This 3D Printed Flower Responds To Its Environment

It's alive! (But not really)

With the help of a special ink, researchers have created 3D printed flowers that change shape when they’re immersed in water, mimicking a plant’s ability to respond to its environment.

They call the method 4D printing, due to the addition of the fourth dimension of time. Although researchers have achieved 4D printing in the past, this team is unique in printing objects in one step using a single material.

Watch the process of printing the flower-shaped objects:

“We were inspired by plants,” Sydney Gladman, co-lead author of the study, told Popular Science. “Pinecones, when they are wet, they’re closed up, protecting the seed, but when they fall off the tree, they dry out and open up, exposing the seed… all we had to do was design an ink that could express this behavior.”

They did so by creating an ink made from hydrogel and cellulose, a major component of the cell walls in many plants. The hydrogel swells when submerged in water, which allows the printed flowers to move and change shape. The researchers also developed a mathematical model that predicts the way the printed flowers will move once submerged. This allows them to control the shape the object takes on by manipulating the pattern of cellulose fibers within the gel.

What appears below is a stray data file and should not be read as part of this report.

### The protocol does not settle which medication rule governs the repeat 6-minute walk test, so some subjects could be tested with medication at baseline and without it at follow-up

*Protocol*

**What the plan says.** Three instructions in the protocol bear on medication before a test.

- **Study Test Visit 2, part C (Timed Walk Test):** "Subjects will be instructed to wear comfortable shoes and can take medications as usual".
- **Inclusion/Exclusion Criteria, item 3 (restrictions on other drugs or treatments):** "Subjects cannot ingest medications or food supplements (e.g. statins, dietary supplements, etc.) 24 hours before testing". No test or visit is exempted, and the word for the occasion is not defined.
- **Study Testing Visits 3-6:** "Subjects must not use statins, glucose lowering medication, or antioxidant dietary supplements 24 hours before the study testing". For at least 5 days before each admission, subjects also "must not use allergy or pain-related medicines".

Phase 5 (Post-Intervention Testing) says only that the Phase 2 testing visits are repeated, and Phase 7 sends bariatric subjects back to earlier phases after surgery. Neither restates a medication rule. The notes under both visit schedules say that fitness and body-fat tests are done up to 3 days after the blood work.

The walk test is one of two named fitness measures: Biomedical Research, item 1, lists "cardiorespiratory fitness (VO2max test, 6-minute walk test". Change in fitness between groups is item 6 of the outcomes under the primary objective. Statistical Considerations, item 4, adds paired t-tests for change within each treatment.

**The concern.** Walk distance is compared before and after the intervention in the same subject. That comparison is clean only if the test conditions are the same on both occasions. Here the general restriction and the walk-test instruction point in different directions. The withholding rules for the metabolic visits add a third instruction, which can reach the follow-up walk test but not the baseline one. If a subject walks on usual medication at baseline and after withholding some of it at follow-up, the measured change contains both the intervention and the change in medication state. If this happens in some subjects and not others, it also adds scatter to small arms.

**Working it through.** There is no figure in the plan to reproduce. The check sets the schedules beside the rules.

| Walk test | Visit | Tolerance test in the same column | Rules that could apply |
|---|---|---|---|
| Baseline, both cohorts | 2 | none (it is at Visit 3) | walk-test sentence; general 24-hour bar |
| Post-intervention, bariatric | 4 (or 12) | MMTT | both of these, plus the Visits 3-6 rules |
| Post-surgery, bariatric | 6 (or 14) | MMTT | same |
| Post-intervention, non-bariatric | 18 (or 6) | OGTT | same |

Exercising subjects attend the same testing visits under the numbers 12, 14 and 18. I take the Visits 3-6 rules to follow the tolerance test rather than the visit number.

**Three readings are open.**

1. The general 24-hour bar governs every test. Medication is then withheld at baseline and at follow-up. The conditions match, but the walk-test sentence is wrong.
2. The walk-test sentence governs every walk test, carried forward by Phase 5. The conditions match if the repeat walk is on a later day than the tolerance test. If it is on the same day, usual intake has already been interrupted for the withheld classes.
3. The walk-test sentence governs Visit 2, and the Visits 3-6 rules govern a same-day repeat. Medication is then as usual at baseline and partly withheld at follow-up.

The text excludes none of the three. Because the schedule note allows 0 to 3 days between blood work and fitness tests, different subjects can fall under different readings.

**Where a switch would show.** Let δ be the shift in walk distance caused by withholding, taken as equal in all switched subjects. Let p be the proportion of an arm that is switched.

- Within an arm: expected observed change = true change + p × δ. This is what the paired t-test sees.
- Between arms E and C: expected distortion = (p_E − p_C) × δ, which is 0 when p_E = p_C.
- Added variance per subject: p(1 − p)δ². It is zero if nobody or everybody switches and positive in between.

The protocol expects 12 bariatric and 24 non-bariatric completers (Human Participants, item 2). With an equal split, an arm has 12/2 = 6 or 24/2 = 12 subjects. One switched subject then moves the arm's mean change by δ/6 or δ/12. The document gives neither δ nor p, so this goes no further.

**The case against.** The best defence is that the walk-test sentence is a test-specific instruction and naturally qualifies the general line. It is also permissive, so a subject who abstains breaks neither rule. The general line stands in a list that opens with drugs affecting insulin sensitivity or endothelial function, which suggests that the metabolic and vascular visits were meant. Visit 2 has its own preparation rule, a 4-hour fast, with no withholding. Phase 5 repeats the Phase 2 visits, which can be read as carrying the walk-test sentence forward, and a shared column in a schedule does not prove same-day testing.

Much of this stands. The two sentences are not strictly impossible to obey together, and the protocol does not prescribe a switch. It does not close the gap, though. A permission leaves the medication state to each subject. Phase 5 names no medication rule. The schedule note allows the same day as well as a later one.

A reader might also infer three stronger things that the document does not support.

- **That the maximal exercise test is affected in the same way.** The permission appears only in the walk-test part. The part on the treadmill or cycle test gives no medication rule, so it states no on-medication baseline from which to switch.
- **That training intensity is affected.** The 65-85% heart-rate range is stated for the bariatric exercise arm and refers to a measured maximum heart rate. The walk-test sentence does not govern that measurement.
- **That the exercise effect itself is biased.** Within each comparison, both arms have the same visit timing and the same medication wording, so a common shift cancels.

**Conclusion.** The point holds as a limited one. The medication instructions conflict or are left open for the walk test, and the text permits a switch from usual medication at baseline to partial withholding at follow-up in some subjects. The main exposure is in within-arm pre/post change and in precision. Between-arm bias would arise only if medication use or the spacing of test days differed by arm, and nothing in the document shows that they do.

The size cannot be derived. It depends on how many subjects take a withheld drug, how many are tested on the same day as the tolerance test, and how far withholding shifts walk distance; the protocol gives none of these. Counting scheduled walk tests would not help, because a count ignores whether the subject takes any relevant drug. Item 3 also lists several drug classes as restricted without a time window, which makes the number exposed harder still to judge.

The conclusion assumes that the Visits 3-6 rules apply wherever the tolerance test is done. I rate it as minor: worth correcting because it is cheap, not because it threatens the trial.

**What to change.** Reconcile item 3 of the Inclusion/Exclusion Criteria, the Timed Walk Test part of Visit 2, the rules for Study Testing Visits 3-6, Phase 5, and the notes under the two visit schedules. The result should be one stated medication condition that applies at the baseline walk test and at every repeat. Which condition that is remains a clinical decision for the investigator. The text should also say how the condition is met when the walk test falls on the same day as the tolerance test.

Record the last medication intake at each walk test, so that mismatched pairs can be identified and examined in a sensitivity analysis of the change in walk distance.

“Just by changing the code that we use to print the structures, that will change what types of geometry we achieve once it swells in water,” says Gladman.

Eventually, it could be possible to 3D print a material that responds not only to water, but also to light and temperature, Gladman says. This research could eventually be of use in the development of biomedical devices, smart textiles, and transformable tissue engineering.

The process begins with printing the object from ink containing hydrogel and cellulose. This printed flower was shaped after an orchid. Wyss Institute at Harvard University
The printed flower changes shape over time after being immersed in water. Wyss Institute at Harvard University
This printed flower was modeled after a calla lily. Wyss Institute at Harvard University